What I learned editing Artificial Divide.

I have some really great news for everybody. You can now pre order Artificial Divide, the #OwnVoices anthology by Blind and visually impaired writers.

It’s been a long but fun journey. For instance, reading submissions, making the book trailer, and putting on the cover reveal. I’m super excited about this anthology and I can’t wait to experience people reading this book.

First, I’d like to provide the order links. I’d then like to talk about some things I’ve learned while editing the anthology.

Order the paperback.

Order the eBook.

Pick your retailer.

The editing journey.

Reading many submissions has helped me to better my own writing and reading in a number of ways. When you’re editing a story, it’s very easy to just say, for example, that something doesn’t work. It’s actually not good critique if you just tell the writer, it’s not good. It doesn’t help the writer improve.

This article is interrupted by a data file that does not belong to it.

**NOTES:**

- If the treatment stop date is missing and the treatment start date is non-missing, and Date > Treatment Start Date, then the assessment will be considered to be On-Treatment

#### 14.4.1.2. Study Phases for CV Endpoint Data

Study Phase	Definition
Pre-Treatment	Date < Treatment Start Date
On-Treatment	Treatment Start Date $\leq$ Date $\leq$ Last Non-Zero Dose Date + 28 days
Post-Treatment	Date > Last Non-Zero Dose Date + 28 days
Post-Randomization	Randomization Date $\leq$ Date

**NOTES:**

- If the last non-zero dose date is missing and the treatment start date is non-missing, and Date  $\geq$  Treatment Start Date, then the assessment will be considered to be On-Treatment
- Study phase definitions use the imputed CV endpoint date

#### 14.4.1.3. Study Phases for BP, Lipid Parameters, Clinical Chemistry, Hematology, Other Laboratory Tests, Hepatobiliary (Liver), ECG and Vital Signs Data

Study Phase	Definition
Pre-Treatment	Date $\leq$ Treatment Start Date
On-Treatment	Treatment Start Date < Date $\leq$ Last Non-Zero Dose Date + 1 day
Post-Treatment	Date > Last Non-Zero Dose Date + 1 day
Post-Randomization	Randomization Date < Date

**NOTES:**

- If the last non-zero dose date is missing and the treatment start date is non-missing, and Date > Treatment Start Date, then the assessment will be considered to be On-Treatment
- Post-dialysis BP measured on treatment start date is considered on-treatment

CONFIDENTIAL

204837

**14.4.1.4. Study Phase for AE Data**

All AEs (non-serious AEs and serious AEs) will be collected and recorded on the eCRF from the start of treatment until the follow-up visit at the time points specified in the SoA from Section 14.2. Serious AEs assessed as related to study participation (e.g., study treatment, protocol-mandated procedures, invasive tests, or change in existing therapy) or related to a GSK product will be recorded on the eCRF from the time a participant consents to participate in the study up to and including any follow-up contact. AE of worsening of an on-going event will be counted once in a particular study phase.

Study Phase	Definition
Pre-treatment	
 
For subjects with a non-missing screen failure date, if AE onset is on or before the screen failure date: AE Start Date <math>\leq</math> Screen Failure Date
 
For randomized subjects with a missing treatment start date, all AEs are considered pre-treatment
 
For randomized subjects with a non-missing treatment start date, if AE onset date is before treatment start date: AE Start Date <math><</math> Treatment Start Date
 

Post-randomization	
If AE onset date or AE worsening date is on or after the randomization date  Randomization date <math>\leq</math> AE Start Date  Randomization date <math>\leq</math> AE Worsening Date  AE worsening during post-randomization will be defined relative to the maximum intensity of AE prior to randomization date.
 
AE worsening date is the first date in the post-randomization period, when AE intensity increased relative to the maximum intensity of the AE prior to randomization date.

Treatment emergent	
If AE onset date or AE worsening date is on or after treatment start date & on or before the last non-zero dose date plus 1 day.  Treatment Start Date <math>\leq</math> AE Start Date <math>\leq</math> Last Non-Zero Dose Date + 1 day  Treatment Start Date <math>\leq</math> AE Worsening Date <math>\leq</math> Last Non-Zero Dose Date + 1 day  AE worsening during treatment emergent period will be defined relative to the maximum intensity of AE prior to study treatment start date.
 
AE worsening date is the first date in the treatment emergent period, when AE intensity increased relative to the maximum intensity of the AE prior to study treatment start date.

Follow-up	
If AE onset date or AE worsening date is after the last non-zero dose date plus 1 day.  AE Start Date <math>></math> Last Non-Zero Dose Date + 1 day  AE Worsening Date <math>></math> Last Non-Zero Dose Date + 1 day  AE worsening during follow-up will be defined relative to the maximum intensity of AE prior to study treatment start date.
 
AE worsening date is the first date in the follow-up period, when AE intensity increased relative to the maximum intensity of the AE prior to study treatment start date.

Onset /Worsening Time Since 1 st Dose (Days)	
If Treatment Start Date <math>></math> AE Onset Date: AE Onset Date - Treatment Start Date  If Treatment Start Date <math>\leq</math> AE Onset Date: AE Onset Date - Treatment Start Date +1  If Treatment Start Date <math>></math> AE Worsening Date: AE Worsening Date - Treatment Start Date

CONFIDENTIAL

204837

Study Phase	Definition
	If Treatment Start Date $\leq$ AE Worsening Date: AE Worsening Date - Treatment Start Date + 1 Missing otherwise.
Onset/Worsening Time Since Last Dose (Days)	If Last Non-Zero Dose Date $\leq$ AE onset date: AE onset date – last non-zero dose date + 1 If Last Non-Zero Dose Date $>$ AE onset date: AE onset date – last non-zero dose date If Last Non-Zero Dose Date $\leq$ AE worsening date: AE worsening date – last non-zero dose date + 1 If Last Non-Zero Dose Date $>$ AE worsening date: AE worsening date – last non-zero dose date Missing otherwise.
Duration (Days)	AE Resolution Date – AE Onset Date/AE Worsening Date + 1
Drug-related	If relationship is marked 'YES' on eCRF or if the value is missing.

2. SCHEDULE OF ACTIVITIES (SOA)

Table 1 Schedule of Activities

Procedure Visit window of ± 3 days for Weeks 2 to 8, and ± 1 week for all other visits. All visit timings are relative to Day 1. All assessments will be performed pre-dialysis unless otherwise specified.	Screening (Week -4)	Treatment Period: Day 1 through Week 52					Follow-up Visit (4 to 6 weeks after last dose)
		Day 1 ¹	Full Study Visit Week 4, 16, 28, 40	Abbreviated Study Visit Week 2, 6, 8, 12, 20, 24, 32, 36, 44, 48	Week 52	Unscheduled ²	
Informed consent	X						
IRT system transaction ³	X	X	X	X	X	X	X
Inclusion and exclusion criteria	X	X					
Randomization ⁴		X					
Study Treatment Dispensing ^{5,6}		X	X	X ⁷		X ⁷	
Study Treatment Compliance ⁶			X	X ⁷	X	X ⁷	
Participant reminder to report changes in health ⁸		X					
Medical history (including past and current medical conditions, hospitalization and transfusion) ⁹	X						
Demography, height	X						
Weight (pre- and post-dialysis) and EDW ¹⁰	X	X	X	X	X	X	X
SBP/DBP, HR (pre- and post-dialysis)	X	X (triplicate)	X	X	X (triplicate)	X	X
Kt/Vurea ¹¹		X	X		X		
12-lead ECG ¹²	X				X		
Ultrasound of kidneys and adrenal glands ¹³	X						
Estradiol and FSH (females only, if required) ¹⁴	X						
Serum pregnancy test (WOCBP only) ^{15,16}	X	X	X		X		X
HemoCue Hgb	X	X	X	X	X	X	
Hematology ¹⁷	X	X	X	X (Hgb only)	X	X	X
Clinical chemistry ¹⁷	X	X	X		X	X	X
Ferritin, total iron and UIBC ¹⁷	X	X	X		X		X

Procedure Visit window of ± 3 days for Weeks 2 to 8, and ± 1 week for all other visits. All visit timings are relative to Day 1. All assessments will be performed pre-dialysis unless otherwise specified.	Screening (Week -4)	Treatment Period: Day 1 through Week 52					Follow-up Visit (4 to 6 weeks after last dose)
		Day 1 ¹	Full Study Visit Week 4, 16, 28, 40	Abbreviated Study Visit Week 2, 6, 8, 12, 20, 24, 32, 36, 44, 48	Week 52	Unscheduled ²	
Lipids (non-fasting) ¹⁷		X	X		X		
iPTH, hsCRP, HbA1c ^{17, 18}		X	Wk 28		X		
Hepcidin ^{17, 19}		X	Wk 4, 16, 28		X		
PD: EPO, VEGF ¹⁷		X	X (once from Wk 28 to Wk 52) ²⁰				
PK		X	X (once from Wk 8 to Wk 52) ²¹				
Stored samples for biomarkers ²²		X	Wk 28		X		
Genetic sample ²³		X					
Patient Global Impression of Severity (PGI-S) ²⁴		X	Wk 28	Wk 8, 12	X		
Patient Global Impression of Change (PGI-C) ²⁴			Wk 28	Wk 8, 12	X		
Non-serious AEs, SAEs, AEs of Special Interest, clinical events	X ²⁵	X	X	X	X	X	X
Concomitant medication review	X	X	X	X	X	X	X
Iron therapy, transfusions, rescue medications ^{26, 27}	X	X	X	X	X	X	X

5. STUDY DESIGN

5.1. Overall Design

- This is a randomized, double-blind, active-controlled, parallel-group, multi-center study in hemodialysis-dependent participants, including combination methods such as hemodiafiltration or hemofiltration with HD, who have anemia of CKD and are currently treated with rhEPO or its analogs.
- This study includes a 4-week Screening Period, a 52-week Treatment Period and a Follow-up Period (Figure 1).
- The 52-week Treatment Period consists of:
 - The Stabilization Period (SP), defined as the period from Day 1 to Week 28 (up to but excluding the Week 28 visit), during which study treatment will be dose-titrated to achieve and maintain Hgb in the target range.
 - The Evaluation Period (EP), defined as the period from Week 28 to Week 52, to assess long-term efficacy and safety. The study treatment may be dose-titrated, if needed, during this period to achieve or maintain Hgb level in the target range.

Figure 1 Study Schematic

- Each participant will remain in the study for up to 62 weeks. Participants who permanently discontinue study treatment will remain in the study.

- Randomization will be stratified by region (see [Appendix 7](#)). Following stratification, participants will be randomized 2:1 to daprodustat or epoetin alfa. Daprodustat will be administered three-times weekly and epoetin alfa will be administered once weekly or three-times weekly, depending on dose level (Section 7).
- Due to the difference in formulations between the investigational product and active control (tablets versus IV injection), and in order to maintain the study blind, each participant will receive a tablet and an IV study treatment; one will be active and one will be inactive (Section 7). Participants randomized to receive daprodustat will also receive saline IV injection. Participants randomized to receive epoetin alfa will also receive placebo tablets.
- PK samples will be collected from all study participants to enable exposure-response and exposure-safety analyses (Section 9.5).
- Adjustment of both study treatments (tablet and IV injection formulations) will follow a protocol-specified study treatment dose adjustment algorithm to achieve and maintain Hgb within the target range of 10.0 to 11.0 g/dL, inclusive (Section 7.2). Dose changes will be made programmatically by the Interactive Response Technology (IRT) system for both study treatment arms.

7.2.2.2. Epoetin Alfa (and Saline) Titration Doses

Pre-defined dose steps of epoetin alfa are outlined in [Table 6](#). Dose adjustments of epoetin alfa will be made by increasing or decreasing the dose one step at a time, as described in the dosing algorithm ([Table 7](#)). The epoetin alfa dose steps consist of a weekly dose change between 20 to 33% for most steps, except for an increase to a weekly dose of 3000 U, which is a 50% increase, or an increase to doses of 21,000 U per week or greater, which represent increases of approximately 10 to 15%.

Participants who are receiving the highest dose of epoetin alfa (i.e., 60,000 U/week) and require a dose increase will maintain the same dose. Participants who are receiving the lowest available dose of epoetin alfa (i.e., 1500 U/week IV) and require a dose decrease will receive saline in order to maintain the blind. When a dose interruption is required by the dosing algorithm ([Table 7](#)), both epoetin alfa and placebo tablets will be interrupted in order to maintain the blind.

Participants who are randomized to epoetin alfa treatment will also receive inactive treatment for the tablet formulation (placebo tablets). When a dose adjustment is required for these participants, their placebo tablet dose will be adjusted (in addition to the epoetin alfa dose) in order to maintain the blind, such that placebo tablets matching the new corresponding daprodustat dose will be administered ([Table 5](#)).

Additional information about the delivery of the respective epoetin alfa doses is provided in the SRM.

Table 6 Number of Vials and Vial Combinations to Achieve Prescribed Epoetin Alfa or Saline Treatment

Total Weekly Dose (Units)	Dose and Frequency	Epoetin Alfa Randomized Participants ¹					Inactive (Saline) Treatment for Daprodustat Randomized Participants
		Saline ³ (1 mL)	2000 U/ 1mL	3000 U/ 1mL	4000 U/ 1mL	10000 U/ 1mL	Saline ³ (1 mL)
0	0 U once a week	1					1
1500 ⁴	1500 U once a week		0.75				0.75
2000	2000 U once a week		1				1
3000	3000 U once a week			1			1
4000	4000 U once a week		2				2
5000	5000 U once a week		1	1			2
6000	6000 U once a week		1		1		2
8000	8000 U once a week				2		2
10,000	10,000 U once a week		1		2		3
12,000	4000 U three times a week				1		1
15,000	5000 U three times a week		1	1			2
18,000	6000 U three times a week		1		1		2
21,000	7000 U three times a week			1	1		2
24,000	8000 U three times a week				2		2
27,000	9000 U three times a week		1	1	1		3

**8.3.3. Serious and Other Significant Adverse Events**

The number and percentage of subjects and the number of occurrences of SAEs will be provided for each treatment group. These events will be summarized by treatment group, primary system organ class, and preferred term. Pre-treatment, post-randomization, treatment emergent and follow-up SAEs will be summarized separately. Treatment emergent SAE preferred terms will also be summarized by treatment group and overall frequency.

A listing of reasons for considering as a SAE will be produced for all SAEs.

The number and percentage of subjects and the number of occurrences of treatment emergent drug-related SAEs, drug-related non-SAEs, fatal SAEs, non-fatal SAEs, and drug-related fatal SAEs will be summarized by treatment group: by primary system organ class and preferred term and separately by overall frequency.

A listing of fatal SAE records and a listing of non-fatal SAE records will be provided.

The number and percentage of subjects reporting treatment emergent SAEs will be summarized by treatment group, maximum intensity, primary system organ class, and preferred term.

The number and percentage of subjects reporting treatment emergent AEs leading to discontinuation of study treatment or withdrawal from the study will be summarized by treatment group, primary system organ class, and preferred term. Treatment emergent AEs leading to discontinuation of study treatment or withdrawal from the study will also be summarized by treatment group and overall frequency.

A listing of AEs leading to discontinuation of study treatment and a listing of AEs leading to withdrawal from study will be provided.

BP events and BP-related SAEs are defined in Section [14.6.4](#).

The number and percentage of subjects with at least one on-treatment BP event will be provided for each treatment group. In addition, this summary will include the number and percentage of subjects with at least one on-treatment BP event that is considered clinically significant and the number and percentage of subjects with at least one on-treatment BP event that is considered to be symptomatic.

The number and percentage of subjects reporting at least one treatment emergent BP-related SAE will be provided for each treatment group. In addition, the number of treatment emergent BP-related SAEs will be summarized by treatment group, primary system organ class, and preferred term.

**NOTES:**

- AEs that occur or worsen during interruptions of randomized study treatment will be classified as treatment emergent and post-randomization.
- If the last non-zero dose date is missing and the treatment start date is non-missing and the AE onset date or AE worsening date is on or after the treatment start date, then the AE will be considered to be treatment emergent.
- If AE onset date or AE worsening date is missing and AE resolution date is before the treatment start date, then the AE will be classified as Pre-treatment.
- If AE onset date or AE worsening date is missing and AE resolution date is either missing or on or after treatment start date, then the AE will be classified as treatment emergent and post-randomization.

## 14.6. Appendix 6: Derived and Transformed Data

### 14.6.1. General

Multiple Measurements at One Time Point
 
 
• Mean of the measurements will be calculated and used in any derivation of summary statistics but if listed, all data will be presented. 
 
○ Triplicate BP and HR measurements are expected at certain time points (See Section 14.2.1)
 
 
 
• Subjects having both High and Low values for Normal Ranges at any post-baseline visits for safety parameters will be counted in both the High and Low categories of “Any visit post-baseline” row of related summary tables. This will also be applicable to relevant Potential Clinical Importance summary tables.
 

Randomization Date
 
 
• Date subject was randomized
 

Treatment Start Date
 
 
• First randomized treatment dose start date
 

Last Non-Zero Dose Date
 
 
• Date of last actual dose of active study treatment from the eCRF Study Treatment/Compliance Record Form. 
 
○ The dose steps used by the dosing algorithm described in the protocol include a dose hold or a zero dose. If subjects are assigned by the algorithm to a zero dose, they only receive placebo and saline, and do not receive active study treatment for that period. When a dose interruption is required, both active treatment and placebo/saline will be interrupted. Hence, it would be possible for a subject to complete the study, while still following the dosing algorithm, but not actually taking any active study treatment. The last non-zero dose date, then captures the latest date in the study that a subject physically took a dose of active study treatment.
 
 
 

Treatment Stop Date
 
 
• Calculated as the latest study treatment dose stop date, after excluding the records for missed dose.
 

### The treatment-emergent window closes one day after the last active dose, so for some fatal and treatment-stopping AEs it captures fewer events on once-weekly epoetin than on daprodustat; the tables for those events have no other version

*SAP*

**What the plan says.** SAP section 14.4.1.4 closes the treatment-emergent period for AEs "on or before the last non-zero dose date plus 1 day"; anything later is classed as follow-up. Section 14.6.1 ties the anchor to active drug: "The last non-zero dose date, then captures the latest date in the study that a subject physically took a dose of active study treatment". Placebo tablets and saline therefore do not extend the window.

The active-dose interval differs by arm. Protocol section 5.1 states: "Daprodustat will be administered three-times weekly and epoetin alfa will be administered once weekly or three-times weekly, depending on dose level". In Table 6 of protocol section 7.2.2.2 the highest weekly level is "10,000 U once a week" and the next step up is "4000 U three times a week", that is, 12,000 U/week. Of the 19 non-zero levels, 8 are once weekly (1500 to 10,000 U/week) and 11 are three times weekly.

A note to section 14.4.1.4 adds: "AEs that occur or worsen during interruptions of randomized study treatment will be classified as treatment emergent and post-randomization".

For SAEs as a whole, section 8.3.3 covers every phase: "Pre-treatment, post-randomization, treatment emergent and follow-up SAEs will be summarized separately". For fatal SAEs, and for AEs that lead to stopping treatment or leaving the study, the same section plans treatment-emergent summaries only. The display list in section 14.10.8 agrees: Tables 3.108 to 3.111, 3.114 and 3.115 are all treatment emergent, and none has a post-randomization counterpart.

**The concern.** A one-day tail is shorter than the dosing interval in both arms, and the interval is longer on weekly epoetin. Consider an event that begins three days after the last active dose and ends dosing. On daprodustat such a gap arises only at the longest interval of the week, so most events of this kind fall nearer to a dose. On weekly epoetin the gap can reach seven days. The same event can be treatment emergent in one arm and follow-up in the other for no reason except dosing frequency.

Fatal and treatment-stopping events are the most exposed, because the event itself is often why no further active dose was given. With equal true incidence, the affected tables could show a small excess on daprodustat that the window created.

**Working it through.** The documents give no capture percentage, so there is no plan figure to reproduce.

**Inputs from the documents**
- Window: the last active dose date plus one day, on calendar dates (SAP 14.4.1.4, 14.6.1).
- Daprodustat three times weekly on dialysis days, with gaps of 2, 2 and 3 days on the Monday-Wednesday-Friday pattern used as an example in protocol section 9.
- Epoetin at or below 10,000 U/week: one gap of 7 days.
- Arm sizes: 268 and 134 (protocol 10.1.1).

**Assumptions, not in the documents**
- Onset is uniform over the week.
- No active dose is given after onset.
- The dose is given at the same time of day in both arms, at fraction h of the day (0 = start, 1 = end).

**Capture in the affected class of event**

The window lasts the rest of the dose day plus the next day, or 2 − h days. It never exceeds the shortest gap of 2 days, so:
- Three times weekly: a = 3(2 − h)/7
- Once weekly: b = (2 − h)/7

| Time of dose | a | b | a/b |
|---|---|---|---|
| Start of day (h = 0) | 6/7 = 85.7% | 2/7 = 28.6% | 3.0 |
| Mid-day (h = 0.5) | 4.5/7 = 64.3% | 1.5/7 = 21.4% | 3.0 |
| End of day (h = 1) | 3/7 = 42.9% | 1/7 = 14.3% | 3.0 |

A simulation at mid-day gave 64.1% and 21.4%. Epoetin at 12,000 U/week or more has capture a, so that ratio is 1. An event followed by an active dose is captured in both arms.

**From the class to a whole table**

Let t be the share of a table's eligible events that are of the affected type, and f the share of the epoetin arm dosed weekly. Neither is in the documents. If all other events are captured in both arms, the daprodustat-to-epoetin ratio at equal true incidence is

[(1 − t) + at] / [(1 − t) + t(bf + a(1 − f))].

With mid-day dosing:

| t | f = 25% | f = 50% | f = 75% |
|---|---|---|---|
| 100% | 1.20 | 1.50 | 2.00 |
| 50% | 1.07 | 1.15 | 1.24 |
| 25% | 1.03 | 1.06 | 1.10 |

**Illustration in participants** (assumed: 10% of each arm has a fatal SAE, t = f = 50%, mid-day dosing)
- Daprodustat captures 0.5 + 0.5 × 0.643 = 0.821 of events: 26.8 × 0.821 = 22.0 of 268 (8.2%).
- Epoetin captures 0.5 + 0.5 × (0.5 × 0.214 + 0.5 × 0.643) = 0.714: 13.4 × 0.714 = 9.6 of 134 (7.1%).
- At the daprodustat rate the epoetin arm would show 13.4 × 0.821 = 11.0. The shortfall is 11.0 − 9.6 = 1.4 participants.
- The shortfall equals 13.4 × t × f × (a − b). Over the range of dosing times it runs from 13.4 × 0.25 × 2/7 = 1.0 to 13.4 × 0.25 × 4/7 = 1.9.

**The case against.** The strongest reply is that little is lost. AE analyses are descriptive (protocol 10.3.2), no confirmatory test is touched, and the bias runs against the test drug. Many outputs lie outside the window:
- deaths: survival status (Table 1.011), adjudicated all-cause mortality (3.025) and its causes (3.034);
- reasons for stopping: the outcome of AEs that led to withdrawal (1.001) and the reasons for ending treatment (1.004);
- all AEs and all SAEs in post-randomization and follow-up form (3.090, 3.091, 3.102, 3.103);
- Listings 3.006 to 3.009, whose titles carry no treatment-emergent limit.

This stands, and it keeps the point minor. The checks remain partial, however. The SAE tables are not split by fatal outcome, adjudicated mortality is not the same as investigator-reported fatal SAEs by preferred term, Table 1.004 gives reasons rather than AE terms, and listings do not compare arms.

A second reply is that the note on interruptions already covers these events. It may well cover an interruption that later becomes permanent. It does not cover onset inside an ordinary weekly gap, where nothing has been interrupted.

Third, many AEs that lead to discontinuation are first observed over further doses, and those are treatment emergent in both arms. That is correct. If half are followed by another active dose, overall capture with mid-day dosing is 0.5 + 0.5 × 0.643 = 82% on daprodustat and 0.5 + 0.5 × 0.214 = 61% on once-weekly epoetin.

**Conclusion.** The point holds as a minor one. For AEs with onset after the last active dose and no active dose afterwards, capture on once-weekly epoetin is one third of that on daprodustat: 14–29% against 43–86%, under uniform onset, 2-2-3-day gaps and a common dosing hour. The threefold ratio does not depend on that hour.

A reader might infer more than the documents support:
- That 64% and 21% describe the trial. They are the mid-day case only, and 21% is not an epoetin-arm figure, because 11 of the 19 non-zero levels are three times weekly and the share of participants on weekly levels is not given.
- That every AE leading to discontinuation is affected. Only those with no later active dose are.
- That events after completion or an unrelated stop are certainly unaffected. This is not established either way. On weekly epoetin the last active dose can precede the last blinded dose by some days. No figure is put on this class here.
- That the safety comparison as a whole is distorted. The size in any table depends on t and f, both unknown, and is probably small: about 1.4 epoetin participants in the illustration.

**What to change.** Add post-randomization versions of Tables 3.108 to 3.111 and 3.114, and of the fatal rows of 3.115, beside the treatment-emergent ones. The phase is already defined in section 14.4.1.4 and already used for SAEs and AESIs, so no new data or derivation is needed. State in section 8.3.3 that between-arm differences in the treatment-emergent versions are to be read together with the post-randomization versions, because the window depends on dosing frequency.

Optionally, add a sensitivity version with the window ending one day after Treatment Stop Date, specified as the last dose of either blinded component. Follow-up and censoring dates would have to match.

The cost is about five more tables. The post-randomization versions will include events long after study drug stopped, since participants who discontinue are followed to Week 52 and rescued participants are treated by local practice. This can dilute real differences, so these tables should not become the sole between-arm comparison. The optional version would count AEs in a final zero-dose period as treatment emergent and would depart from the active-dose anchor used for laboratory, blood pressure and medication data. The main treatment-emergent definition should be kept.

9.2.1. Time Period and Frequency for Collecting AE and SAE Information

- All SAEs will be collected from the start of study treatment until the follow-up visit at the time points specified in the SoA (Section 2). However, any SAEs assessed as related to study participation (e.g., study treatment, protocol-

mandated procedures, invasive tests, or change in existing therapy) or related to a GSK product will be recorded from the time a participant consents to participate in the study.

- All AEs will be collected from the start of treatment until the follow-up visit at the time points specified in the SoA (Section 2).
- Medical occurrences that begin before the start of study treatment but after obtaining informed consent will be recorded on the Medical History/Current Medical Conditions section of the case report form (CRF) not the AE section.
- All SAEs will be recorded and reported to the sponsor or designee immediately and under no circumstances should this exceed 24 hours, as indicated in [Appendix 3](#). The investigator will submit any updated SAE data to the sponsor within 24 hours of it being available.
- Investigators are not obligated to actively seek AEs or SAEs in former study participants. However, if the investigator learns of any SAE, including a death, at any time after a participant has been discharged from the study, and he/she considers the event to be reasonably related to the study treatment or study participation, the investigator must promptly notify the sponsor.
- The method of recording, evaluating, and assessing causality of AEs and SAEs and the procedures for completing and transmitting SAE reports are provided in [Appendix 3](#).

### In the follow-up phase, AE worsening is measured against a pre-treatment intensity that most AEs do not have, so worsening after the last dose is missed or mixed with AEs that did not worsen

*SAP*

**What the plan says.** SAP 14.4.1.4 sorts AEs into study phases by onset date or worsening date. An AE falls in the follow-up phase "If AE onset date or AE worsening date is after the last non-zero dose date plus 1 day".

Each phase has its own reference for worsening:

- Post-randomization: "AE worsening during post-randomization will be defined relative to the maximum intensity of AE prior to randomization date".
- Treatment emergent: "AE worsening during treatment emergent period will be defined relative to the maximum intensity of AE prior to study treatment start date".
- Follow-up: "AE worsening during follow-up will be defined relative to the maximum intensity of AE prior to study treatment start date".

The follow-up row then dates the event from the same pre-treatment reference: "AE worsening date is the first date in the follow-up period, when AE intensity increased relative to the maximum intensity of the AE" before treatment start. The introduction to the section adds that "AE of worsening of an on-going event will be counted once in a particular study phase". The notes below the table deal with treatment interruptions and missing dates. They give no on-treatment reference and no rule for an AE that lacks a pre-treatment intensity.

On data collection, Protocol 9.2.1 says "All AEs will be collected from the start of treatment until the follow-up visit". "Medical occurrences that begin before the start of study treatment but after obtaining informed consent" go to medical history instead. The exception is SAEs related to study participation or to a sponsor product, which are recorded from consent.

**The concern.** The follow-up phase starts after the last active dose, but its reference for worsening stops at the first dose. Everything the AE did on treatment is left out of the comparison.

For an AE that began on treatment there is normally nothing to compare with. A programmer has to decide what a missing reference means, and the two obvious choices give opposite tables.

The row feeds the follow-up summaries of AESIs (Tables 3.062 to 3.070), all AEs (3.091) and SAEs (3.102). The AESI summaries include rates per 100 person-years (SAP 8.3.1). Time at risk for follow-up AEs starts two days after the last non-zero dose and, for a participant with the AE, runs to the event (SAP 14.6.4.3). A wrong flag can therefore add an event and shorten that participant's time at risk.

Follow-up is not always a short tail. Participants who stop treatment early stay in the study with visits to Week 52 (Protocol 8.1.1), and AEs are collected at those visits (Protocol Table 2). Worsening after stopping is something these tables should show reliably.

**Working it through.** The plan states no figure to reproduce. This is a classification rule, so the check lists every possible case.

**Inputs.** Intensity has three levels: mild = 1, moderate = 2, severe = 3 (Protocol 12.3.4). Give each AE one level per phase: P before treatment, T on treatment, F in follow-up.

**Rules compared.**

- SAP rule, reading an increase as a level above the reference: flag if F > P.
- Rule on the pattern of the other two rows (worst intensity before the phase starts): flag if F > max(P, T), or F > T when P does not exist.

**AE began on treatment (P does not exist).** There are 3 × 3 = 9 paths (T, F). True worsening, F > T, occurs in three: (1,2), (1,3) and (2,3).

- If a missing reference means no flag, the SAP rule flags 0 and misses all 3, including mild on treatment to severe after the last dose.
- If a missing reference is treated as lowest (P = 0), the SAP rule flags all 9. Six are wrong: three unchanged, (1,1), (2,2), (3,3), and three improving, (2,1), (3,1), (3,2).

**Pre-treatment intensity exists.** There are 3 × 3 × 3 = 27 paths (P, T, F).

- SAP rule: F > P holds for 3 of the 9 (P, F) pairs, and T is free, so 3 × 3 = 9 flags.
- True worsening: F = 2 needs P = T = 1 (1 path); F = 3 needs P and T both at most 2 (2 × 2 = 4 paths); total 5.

Unfortunately, as with any anthology, there will be many rejections. I’d like to tell writers that, in most cases, it’s not bad writing that gets you rejected. It could be just the personal tastes of the editor. An editor’s personal tastes does not determine your writing status. You are a great writer even if your story was rejected for a magazine or anthology.

I wish more editors would give personalized rejections. By personal rejections, I mean personalized rejections with constructive feedback. I think editors sometimes get a little high and mighty and love becoming gatekeepers without helping writers grow. When I first got the green light to do the anthology, I made it a personal mission to give a personal, constructive, rejection for each and every story that didn’t make it into the anthology. My goal was to clearly outline strengths and weaknesses I thought fit the story. I wanted to do this for the writer’s benefit, not my benefit.

If I’m being honest, that was the highlight of the editing process. Improving other writers for their benefits, not mine. I’ve read so many great stories that the final decision wasn’t an easy one. I’m glad I had the chance to read so many great submissions by Blind and visually impaired authors. I can’t wait to do it again in the future.

Last but not least, enjoy the anthology and stay tuned for more books!